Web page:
Although slavery was abolished everywhere in the Caribbean chocolate producing colonies by the start of the 18th century, chocolate production in Africa was beginning to boom as a replacement. As formerly mentioned, when the transatlantic slave trade was outlawed, the African economy crumbled and desperately needed a replacement for revenue. The first expansion of cacao from its previously limited production region in the Americas occurred in 1822 (a few years after the end of the slave trade) when it arrived in Africa (Christian). By the end of the century, cacao production would spread across the continent exponentially as seen in the bar graph below. The cacao industry would shift from its homeland in the Americas to Africa at the turn of the century producing over 70% of the world’s cacao today (Winton). 

With 60% of revenue coming from cacao on the Ivory Coast, farmers still earn less than $2 a day (Food Empowerment Project). This forces them to turn to slave and child labor. Most children are aged 12-16 and face dehumanizing workloads and violence inflicted from the farm owners (FEP). African cacao farmers violate almost all of the International Labour Organization (ILO) Laws (FEP). The video below shows how slavery in cacao production truly has not been abolished, only transformed. The current cacao workers are still battling demoralizing working conditions, unpaid labor, minimal food, and no access to education; the only difference between the 17th century and today is that these workers are now children. 

It is impossible to put a numerical dollar value that the slave trade revenued economically due to the incalculably large number of 17 million slaves that were sold and due to the long lasting economic impediment forever placed on the African economy. But it is certain that the slave trade permanently set Africa back economically which inarguably in one of the reasons cacao farmer poverty, and as a byproduct child slave labor, has become so prevalent in present day society, even decades later. Although Africans outside of Africa fought so hard to abolish slavery, it still exists to this day within the continent as a direct result from the exportations of tens of millions those people that would fight to stop it.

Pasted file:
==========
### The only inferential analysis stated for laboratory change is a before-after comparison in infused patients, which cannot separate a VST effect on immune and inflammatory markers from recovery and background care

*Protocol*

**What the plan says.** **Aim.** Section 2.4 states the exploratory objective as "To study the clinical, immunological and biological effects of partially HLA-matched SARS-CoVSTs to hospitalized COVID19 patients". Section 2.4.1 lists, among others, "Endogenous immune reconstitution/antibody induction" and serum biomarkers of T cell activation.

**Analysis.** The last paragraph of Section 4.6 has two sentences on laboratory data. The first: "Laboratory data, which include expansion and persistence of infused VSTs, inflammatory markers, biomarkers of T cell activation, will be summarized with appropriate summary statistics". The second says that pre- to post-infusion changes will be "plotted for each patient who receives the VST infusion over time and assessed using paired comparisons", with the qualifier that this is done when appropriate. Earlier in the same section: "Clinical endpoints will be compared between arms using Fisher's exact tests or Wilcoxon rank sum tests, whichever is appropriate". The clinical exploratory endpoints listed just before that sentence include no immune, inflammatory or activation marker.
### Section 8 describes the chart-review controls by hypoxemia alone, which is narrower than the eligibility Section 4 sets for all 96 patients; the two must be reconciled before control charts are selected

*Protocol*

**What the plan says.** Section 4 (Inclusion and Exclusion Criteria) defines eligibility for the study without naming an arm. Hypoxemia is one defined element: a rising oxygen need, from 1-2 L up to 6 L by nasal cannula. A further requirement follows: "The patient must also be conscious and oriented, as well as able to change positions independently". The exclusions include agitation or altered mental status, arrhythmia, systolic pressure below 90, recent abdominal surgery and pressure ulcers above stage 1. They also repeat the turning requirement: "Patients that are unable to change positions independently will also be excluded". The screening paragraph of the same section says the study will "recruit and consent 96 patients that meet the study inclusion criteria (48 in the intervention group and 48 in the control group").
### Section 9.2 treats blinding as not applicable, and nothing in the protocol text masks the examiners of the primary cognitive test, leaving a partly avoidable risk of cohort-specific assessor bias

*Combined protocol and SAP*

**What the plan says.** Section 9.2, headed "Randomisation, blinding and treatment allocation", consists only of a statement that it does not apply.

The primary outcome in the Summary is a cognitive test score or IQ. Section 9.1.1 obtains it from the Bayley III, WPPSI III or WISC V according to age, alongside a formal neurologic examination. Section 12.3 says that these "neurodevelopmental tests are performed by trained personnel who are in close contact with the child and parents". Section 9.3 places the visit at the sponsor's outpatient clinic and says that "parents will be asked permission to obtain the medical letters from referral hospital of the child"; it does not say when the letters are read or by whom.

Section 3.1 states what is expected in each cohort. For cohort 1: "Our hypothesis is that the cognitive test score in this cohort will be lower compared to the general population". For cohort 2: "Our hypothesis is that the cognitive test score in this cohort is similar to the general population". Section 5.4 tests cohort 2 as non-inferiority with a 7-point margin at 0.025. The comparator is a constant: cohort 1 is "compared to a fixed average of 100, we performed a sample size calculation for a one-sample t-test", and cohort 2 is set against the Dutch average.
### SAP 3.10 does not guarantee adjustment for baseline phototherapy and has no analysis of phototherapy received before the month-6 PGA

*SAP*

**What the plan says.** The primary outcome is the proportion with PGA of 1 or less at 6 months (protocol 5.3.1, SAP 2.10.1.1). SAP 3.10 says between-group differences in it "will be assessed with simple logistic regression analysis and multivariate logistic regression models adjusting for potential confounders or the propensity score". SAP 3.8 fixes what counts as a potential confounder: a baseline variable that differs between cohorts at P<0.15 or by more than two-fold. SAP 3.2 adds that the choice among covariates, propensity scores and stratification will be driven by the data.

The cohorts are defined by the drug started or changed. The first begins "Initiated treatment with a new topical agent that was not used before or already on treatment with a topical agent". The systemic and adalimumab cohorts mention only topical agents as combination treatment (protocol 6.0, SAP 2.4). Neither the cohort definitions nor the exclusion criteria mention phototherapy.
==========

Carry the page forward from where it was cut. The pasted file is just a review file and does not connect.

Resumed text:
Works Cited

“Brazil: Five Centuries of Change.” Brazil Five Centuries of Change, library.brown.edu/create/fivecenturiesofchange/chapters/chapter-3/slavery-and-aboliton/.

Cambridge, St John’s College. “Mr John Broomfield’s ‘Gang of Negroes.’” Flickr, Yahoo!, 30 June 2015, http://www.flickr.com/photos/sjc_cambridge/19294928711/in/photostream/.

“Child Labor and Slavery in the Chocolate Industry.” Food Empowerment Project, foodispower.org/human-labor-slavery/slavery-chocolate/.

Chocolate Child Slaves- CNN. CNN, 16 Jan. 2012, http://www.youtube.com/watch?v=eHDxy04QPqM&list=TLPQMDgwMzIwMjCEN3nmhnAbkw&index=3.

Christian, Mark. “A CONCISE HISTORY OF CHOCOLATE.” Spot, http://www.c-spot.com/atlas/historical-timeline/.

Duducu, Jem. “The Bloody History of Chocolate.” The History Vault, The History Vault, 16 Nov. 2014, thehistoryvault.co.uk/the-bloody-history-of-chocolate/.

“Economics and Slave Trade.” Slavery and Remembrance, United Nations Education, Scientific, and Cultural Organization (UNESCO), slaveryandremembrance.org/articles/article/?id=A0095.

Fiegl, Amanda. “A Brief History of Chocolate.” Smithsonian.com, Smithsonian Institution, 1 Mar. 2008, http://www.smithsonianmag.com/arts-culture/a-brief-history-of-chocolate-21860917/.

Hazard, Anthony, director. The Atlantic Slave Trade: What Too Few Textbooks Told You – Anthony Hazard. TED, TED-Ed, 22 Dec. 2014, ed.ted.com/lessons/the-atlantic-slave-trade-what-your-textbook-never-told-you-anthony-hazard.

“A History of Cocoa – 200 Years in Charts.” Winton, 11 July 2017, http://www.winton.com/longer-view/cocoas-bittersweet-bounty.

Moss, Sarah, and Alexander Badenoch. Chocolate a Global History. Reaktion Books, 2009.